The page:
What is bootstrapping?
Bootstrapping is when a company sustains itself without external help from investors. The term “bootstrapping” comes from the 19th century idiom:
to pull oneself up by one’s own bootstraps.
Founders can go about this in various ways, such as using money from their own savings, working additional jobs, or swiping the good ole' plastic. If you’re Steve Jobs, you sell your car and work out of your parents’ garage.
Bootstrapping allows a company to stretch its resources and launch its minimum viable product at low costs. But, refusing capital from investors is easier said than done. So, how do companies do it? One success story comes from Github—a website that hosts code for companies and open source projects. Founded in 2008, Github started because Chris Wanstrath, PJ Hyett, and Tom Preston-Werner needed a platform to share their code with each other. Using their savings, the trio purchased a domain and set up a legal entity to get Github off the ground. To avoid outside funding, Tom worked a full-time job while Chris and PJ did consulting projects. Their efforts paid-off when the minute salaries they were paying themselves began to increase as more customers signed up for their paid plans. Today, Github is the world’s largest code host, with over eight million users.[bctt tweet="#Bootstrapping allows a company to launch its #MVP at low costs - @AnnMJavier"]
What does it take to bootstrap?
To get yourself in the bootstrapping mindset, here some advice and insight from successfully entrepreneur who bootstrapped their companies:
By definition, bootstrappers have a lot of responsibility and a lot on their plate; there are many variables being juggled at once. The best of the best keep an uncanny sense of calm amidst the surrounding chaos by keeping things in perspective. This way, they can execute on many important tasks without compromising their creativity, enthusiasm, and ability to inspire others.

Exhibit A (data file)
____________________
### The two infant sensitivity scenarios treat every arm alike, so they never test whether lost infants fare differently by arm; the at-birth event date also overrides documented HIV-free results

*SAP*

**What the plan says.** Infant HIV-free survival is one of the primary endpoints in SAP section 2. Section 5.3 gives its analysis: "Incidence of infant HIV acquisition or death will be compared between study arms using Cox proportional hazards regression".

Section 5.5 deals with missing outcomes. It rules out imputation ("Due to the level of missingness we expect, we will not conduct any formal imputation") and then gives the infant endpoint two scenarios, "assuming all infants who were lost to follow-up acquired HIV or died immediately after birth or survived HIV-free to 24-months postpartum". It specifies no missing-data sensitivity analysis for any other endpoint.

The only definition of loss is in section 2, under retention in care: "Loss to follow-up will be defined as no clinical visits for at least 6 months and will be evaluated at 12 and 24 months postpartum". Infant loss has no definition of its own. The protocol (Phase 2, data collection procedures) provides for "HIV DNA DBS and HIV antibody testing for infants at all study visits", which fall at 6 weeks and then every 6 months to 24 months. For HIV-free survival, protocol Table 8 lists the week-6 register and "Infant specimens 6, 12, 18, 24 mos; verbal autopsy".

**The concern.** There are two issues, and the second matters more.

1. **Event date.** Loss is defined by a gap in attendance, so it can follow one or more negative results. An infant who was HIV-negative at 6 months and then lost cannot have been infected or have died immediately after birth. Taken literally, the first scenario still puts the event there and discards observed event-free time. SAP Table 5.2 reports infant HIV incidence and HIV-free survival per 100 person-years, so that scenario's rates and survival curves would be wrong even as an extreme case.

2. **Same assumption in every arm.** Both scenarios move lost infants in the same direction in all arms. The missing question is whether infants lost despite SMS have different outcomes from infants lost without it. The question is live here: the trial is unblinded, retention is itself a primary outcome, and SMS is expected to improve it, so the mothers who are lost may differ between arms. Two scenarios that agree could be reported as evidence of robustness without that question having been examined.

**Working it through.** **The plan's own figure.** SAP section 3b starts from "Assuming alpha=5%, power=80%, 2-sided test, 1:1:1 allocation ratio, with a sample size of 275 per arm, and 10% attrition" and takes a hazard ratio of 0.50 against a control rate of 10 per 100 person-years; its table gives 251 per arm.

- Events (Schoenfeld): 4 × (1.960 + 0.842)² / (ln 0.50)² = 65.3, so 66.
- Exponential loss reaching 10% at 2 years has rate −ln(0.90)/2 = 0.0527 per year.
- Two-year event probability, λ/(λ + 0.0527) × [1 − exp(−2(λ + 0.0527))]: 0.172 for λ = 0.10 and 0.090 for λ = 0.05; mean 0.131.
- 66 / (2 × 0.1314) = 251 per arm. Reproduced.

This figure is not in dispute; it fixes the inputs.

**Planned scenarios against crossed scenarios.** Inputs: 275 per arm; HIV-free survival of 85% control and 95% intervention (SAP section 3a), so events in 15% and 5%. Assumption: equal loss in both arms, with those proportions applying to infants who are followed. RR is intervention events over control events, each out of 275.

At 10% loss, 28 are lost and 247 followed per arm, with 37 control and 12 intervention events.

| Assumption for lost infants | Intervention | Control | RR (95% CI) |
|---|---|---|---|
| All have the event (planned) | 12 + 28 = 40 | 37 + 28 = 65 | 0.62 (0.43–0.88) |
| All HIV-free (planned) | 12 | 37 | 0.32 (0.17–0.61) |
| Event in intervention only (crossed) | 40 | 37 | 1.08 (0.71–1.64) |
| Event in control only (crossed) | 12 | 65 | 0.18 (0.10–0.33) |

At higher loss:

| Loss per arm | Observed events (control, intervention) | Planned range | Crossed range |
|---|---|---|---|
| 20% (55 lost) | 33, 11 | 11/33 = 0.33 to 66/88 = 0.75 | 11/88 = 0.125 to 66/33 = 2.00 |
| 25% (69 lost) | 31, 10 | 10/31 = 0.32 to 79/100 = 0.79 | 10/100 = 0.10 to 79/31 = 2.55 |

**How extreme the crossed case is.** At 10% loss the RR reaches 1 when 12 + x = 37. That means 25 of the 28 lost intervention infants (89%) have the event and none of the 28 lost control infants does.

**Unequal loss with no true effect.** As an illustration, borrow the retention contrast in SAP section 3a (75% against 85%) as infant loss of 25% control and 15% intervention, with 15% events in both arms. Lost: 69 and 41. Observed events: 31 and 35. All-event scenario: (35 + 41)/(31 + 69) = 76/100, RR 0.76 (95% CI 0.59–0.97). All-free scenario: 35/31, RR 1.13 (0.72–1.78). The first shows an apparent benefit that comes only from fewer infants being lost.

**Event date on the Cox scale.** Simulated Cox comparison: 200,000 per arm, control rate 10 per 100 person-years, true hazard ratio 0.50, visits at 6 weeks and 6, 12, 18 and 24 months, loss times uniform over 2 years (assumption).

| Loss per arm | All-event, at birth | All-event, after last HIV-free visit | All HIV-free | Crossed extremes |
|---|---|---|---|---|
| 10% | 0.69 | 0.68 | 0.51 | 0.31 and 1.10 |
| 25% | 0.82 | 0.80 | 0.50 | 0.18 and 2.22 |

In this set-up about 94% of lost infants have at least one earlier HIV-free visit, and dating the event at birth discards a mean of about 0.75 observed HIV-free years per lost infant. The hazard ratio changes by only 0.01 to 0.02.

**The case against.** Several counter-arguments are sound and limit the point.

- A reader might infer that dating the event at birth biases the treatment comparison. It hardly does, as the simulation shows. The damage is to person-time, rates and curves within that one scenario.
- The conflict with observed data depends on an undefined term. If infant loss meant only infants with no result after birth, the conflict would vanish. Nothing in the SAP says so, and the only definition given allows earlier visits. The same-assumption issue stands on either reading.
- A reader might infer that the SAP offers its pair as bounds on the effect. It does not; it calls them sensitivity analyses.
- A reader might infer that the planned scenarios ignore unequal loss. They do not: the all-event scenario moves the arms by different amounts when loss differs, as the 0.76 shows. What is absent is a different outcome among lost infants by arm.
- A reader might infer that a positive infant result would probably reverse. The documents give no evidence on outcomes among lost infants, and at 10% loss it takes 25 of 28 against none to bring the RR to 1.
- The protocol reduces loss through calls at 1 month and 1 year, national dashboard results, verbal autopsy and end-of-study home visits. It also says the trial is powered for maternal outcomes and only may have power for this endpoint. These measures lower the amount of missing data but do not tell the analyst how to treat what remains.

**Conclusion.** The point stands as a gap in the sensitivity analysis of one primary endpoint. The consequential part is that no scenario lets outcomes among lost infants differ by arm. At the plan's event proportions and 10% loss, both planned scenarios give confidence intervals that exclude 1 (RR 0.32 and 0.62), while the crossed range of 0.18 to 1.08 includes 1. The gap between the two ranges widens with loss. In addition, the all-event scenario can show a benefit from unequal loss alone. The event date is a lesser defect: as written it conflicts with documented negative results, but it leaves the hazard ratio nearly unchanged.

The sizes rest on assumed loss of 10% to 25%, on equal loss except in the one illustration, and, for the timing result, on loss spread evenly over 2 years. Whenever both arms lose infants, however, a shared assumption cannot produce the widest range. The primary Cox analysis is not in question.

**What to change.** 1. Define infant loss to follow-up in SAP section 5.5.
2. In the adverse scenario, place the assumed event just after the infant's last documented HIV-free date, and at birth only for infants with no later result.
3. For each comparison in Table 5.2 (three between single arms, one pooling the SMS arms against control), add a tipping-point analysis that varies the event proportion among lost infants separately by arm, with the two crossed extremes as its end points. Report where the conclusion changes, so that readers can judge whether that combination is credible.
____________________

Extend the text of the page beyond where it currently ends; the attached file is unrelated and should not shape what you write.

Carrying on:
Many successful bootstrappers trade services to get what they need to build their business. Whether it's designing websites in exchange for legal advice or an in-kind sponsorship in exchange for free accounting, bootstrappers know how to get creative when trading services for what they need.
When you're bootstrapping a business, you need to wear many different hats, and that usually means learning some new skills. Because of this, bootstrappers are great at picking up new skill sets, teaching themselves how to do new things, and learning more about their line of business.
In the early days of bootstrapping, you're going to be obsessed with cash flow. So rather than worry about paying for your bills, keep your day job and incubate your startup on the side. Once your startup is cash-flow positive with a killer growth plan, then you can confidently quit your job and go full-time on your venture.
Should I join a bootstrapped startup?
Bootstrapping involves hustling—not just for the company’s founders, but also for its employees. Working for a bootstrapped company, you need to be prepared to take on a significant amount of responsibility with minimum pay. You may be promised significant equity, or retroactive reimbursement, but this is high-risk, and not for the faint of heart. Before joining a bootstrapped startup, make sure the hat fits. Do your research, understand what you're getting into, and evaluate the product, market, and founding team to determine what chance you think that company has for success. [bctt tweet="When joining a bootstrapped #startup, make sure the hat fits - @AnnMJavier"]